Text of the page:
Book: The Art of Scalability

Just finished reading the book The Art of Scalability: Scalable Web Architecture, Processes, and Organizations for the Modern Enterprise by Martin Abbott, Michael Fisher. The book draws on authors’ experiences working at PayPal/eBay and other Internet companies, and covers many aspects of scalability including people, organization, process, and technology. According to Yishan Wong, who used to work under the authors and is now an engineering director at Facebook, “the opportunity to directly absorb the lessons and experiences presented in this book is invaluable to me now working at Facebook.”

The authors made a good point that people, and sometimes processes as well, are more important than technology to deliver scalability. I think it’s probably true for other engineering disciplines as well.

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The book even has two pages on CMM/CMMI(Capability Maturity Model Integrated). When a book or article includes an introduction on it, I think it’s an indication that it may be a bit verbose or too theoretical for pragmatic practitioners. That is why I didn’t read the book from cover to cover. Instead, I find the conclusion and key points sections at the end of each chapter are pretty helpful. So I read all of the conclusions and key points, and whole chapter when I need to.

As a technologist, I am more interested in technology than anything else. I found the AKF’s Twelve Architecture Principles in the book worth mentioning here.

  1. N+1. It means you always have redundancies for everything. Even better is you can have three, which is the Rule of Three.
  2. Design for rollback. When a new version doesn’t work, you can always to roll it back to the previous working version.
  3. Design to be disabled. Then you can turn off individual features as needed to isolate problems.
  4. Design to be monitored. You can only take actions only when you know something goes wrong or out of range.
  5. Design for multiple live sites.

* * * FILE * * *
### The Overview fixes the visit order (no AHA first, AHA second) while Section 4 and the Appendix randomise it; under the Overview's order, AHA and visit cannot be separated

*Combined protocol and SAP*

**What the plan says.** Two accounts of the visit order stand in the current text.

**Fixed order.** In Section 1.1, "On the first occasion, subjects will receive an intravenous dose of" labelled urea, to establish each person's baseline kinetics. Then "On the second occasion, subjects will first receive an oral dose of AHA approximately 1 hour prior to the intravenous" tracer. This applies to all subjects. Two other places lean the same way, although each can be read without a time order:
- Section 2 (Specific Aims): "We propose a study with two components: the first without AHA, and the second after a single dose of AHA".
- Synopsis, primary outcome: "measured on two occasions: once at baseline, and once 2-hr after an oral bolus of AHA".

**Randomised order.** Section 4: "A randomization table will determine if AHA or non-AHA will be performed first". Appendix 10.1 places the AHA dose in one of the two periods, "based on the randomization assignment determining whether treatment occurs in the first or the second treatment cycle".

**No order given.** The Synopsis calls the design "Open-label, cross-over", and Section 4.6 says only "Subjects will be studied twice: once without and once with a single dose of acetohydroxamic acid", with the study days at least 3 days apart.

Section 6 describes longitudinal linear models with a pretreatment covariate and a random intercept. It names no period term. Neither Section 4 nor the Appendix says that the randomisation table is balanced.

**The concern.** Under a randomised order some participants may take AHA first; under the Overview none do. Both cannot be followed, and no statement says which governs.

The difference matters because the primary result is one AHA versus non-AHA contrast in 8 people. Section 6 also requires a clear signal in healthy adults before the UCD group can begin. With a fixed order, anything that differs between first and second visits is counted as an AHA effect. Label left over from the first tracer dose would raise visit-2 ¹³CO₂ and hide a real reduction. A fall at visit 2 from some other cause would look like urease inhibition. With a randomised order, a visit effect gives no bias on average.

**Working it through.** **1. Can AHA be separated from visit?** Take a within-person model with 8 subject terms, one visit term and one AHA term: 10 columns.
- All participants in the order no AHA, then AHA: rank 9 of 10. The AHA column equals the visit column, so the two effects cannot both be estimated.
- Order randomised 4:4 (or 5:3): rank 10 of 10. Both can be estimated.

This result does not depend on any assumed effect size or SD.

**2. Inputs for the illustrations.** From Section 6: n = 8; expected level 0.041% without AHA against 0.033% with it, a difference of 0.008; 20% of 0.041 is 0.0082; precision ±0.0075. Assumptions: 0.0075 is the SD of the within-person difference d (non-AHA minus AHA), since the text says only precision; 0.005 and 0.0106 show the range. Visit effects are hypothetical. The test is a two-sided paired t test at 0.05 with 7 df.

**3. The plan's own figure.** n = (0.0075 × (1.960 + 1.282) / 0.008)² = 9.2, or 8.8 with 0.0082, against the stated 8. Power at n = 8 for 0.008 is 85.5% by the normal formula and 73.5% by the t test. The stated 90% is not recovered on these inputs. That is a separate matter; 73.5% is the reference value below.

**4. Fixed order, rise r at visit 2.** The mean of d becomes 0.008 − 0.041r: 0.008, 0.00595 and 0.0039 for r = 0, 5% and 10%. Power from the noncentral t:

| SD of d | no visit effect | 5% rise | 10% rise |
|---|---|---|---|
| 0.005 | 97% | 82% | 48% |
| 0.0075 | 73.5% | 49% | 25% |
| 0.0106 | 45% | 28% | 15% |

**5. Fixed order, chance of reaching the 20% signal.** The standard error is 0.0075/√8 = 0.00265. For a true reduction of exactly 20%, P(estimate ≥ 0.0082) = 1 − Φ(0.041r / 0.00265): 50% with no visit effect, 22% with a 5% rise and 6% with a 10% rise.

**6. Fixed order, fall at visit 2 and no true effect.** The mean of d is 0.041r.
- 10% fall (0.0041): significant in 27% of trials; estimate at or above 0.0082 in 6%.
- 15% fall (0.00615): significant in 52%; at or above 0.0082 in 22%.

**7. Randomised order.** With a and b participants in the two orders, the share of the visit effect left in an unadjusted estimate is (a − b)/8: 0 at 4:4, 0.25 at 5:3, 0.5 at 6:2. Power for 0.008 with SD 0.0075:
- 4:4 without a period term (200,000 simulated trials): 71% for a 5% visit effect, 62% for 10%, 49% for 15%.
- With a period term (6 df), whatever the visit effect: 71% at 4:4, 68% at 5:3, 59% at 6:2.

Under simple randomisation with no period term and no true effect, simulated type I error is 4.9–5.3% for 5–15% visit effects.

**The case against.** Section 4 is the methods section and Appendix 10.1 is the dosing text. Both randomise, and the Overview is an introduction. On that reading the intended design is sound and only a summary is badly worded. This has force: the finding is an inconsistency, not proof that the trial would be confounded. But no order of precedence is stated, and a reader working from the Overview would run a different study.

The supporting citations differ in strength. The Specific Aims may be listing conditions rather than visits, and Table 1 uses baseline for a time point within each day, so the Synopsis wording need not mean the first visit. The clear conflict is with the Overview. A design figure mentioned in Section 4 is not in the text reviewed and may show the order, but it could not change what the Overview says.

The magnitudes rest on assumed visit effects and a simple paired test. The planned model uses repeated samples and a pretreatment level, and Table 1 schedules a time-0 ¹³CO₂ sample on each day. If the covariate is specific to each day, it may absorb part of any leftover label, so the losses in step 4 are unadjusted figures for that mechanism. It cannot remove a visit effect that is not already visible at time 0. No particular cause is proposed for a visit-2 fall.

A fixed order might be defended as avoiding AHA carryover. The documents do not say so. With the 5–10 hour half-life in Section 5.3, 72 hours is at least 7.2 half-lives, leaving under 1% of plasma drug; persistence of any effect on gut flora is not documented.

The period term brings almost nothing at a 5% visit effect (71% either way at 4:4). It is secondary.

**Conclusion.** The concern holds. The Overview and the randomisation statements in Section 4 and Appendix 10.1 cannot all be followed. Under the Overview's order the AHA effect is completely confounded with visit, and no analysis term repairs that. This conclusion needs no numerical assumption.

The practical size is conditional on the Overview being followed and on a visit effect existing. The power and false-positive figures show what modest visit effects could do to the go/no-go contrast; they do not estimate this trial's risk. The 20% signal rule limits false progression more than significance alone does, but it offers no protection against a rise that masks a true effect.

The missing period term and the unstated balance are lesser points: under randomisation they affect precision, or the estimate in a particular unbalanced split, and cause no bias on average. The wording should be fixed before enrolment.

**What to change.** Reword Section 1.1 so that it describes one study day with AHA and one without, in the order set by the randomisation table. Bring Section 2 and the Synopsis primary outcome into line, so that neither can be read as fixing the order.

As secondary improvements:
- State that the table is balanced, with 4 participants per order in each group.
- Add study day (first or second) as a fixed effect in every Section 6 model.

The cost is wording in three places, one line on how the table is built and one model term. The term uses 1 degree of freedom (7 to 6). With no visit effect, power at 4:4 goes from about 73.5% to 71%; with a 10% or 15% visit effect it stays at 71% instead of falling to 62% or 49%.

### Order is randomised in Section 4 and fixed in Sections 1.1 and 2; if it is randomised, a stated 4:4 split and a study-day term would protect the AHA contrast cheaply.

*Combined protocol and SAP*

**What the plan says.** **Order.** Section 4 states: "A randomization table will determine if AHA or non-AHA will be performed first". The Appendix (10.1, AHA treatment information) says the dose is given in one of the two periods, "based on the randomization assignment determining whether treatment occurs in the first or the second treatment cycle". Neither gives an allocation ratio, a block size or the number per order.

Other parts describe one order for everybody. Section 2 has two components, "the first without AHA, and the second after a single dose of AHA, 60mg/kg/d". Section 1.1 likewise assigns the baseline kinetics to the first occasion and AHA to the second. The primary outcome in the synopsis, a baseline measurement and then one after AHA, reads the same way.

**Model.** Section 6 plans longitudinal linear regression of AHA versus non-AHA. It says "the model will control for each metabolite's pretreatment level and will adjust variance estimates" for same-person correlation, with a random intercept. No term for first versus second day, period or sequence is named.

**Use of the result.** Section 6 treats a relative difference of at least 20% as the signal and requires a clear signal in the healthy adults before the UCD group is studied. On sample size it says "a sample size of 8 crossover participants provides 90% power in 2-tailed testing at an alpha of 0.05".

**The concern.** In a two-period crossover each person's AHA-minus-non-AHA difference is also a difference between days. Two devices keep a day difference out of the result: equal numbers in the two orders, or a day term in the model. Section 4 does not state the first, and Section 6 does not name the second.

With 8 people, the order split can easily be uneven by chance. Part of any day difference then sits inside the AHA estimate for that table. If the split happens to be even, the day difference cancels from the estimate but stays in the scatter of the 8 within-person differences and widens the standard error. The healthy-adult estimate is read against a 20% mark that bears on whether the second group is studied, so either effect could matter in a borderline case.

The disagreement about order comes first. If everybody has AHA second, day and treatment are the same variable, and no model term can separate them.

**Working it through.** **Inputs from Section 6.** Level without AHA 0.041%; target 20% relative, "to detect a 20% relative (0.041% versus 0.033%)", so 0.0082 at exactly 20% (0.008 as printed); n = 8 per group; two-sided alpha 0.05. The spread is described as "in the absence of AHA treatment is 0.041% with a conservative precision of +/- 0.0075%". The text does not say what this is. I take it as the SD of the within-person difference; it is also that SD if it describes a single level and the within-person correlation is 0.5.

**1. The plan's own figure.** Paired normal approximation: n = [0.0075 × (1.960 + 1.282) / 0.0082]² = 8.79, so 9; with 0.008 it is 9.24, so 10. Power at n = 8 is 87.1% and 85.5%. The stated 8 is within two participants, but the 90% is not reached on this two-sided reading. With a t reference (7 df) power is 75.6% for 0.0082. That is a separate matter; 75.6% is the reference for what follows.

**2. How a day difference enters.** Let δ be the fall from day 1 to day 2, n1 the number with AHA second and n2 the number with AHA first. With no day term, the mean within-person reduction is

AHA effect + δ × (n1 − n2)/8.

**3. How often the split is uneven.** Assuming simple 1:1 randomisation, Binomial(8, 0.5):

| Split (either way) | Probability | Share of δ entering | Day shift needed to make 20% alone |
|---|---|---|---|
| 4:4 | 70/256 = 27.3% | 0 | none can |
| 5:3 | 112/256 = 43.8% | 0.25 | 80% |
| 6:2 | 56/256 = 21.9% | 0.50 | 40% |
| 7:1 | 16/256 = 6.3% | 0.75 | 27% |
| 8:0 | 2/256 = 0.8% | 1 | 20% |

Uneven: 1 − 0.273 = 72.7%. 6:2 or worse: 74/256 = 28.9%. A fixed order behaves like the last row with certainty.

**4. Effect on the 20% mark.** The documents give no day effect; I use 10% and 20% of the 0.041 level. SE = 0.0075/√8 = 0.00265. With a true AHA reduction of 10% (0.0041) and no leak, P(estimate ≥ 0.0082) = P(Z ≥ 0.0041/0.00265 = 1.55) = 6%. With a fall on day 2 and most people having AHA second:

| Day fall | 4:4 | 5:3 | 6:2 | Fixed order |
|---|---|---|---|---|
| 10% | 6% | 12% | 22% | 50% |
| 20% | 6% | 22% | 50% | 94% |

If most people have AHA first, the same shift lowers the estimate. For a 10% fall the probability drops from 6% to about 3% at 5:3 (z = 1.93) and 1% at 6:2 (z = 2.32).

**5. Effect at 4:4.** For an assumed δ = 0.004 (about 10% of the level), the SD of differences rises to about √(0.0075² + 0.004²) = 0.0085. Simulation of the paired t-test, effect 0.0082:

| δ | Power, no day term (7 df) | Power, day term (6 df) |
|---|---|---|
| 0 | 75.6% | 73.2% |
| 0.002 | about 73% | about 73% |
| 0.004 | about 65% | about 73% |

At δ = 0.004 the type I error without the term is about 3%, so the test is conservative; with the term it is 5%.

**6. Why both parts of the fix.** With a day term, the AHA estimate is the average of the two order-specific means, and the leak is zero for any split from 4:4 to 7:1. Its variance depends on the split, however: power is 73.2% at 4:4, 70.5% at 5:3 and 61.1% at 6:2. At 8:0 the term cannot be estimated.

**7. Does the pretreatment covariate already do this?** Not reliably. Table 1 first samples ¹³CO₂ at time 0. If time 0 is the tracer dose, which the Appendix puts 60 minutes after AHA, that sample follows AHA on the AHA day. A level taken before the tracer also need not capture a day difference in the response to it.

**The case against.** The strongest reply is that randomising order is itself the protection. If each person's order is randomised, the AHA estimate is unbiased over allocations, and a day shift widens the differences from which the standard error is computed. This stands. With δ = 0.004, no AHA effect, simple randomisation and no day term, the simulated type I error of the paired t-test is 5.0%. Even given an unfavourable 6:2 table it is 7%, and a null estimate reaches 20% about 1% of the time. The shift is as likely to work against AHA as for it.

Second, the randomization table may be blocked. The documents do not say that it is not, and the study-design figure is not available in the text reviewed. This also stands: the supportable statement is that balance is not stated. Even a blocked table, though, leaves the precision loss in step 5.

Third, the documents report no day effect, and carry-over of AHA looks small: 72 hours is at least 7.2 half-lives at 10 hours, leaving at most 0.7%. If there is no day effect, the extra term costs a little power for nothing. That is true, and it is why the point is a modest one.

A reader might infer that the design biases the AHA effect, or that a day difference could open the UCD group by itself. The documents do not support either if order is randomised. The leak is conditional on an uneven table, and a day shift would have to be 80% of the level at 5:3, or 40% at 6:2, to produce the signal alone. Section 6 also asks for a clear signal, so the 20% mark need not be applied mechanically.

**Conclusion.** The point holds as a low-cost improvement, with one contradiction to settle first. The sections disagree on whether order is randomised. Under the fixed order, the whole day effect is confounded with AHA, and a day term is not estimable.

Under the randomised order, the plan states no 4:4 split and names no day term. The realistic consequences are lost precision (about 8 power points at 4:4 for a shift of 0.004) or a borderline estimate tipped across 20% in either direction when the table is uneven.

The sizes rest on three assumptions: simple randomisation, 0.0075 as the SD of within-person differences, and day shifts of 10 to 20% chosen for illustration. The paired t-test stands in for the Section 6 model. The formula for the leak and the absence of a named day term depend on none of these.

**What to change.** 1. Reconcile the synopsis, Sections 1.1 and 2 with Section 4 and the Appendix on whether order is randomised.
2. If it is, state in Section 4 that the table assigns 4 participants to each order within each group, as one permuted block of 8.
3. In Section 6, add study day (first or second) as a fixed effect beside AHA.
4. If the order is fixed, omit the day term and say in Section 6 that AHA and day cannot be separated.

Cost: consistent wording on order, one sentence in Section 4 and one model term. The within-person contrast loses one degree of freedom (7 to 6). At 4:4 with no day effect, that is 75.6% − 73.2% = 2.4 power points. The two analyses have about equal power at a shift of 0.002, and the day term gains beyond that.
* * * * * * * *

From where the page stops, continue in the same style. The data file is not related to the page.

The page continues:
6. Use mature technologies.
  7. Asynchronous design. The caller of a service should not have to wait for a process, therefore can improve parallelism.
  8. Stateless systems. When a system is stateless, you can easily bring up or down a system easily. Note: it’s true for cloud computing as well. Check my aritcle: stateless VM.
  9. Scale out not up. It’s much higher chance to hit an up limit than an out limit.
  10. Design for at least two axes of scale: (AKF Scale Cube: X-All Work Evenly Distributed; Y-Work Distributed by Type of Action; Work Distributed by Customer Location.)
  11. Buy when non-core. It basically says don’t invent your own wheel, as you know in software.
  12. Use commodity hardware.

Please note that as the book title suggests, these principles are for the Web architectures. They may or may not apply to enterprise infrastructure and applications. If you work on IT for enterprises, you need to think more before adopting them.

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5 Comments

  1. Posted December 5, 2011 at 2:16 am | Permalink

    Thank you for that excellent Christmas shopping tip :-)
    I wonder how much of the principles can be adopted for enterprise infrastructure in general…
    Cheers,
    Joerg

  2. Posted December 5, 2011 at 11:54 am | Permalink

    Hi Joerg,
    Enjoy your reading in the holidays! :-)
    I think #1, 4, 6, 7, 8, 9, 11 should be applicable for enterprises. The list varies from case to case though.
    Steve

  3. Posted December 5, 2011 at 2:51 pm | Permalink

    Steve and Joerg,
    Thank you both for the review and the order :) You may find Scalability Rules, our most recent book, interesting as well. It is a codification of 50 rules related to the concept of scalability. Enjoy and thanks agian!

  4. Posted December 5, 2011 at 7:43 pm | Permalink

    Hi Marty,
    Thanks for your great book! Does your latest book cover enterprises as well?
    Steve

  5. Posted December 5, 2011 at 11:18 pm | Permalink

    Steve,
    Thanks so much for the kind words on The Art of Scalability. The new book is focused more on technology than the process and organization aspects of scale though we do have a few rules on those as well.. While some of the rules are web-centric (the use of cache headers, etc) most of the rules apply to any type of technology. We revisit the scale cube and build upon it. The book is smaller and meant to be more easily used as a reference (much less verbose).

    We expand upon our architectural principles in many of the rules and add several more. We also cover some engineering principles such as guarding against over-engineering :)

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